Congress has come together to support the EBIKE Act, a vital step in ensuring the safety of electric bikes (e-bikes) across the nation. There have been an increasing number of battery fires, especially in New York City, that has spawned a bill in The House of Representatives that has both parties coming together in agreement. The EBIKE Act is aimed at regulating micromobility, especially electric bikes, specifically focusing on the safety standards for lithium-ion batteries used in these vehicles. This bipartisan agreement is noteworthy given the current divided political landscape, highlighting the shared concern over the safety risks associated with poorly manufactured e-bike batteries.
Urgent Need for Battery Safety Regulations Amidst E-Bike Fire Risks
The EBIKE Act seeks to empower the Consumer Product Safety Commission (CPSC) with the authority to establish mandatory federal safety standards for the construction and importation of lithium-ion batteries used in e-bikes and other micromobility devices. This move is a response to the increasing number of fires and safety incidents linked to these batteries, which have raised significant concerns in cities like New York. For instance, New York City has experienced a sharp rise in battery-related fires and injuries, with the first three weeks of 2024 alone witnessing nine fires and eight injuries related to e-bike batteries. This trend underscores the urgent need for regulatory intervention to ensure consumer safety and prevent further accidents.
In 2023, there were 267 fires caused by lithium-ion batteries in NYC alone. FDNY doesn’t know the difference between scooters, bicycles and skateboards, so they just refer to everything as “e-bikes”. The fire problem comes from a myriad of things. First, really cheap, often remanufactured batteries, sometimes built by taking cells from several different batteries (often of generic and differing brands), which can cause the cells to overheat when charging and cause thermal overrun, which leads to fire or explosion.
Second, I’ve spoken to shop owners in the city, and heard stories of homemade “shops” that are charging dozens of batteries at once. Third is that too many chargers are not labeled with the bike they belong to, so someone with multiple e-bikes or scooters may have several different chargers with plugs that match. Get the voltage wrong, you’re going to have a problem.
Smooth Sailing in Congress, But Still a Long Road Ahead for E-Bike Safety
The bill’s journey through Congress has been surprisingly smooth, with unanimous support in its subcommittee and regular committee stages, reflecting a rare moment of unity among lawmakers from both parties. This consensus signals their agreement of the importance of addressing the safety risks associated with e-bike batteries, transcending political divides.
However, despite the strong bipartisan support, the bill’s passage is just the beginning of a longer process to improve e-bike safety standards. Even if the EBIKE Act successfully navigates through the House and the Senate, the actual implementation of the new safety standards will take time. Experts estimate that it could be a year or more before the new regulations take effect and begin to impact the industry. This delay highlights the complexity of translating legislative action into tangible safety improvements in the rapidly evolving e-bike market.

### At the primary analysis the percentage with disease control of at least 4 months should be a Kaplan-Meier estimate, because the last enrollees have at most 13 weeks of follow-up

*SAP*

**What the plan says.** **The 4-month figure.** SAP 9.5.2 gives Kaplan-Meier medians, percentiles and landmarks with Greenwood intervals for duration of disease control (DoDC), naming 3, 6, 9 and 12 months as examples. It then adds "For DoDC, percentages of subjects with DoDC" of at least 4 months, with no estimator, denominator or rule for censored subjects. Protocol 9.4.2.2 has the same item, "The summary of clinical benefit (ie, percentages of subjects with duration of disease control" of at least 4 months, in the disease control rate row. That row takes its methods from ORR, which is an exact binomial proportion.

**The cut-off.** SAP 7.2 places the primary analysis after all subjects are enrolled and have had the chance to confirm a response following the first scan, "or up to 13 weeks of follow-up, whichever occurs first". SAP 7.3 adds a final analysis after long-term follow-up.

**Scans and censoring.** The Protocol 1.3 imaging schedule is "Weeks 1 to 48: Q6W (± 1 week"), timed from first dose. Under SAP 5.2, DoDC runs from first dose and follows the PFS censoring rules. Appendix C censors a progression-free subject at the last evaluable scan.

The initiative also reflects a broader trend toward increased regulation of micromobility devices, including e-bikes, e-scooters, e-skateboards, etc. as they become more and more popular and cities face challenges that go with micromobility regulations. The bill’s focus on battery safety is important with lithium-ion batteries in most of these devices. The batteries that are manufactured poorly pose potential risk to people and property.
Advancing E-Bike Safety: Progress, Hurdles, and What’s Next
The agreement in Congress on the e-bike battery bill does represent a step in the right direction to address the safety concerns associated with e-bikes. By empowering the CPSC to set mandatory safety standards, the EBIKE Act aims to mitigate the risks posed by lithium-ion batteries and ensure a safer environment for e-bike users and the public at large. However, the path from legislative agreement to real-world safety improvements will require continued attention and effort from all stakeholders involved.
One thing I hope will happen is that more manufacturers will also switch chemistries to something like Lithium Iron Phosphate (LiFePO4), which is virtually fireproof. We will eventually have other chemistries to choose from, like sodium-ion, perhaps.
If the EBIKE Act makes its way through the House, which it sounds like it likely will, it goes to the Senate for consideration. According to the House of Representatives website, house.gov, if the bill passes by simple majority (218 of 435), the bill moves to the Senate. In the Senate, the bill is assigned to another committee and, if released, debated and voted on. Again, a simple majority (51 of 100) passes the bill. Finally, a conference committee made of House and Senate members works out any differences between the House and Senate versions of the bill. The resulting bill returns to the House and Senate for final approval. The Government Printing Office prints the revised bill in a process called enrolling. The President has 10 days to sign or veto the enrolled bill.
Stay tuned, we’ll be following this!
FEATURE IMAGE: TONY DONALDSON
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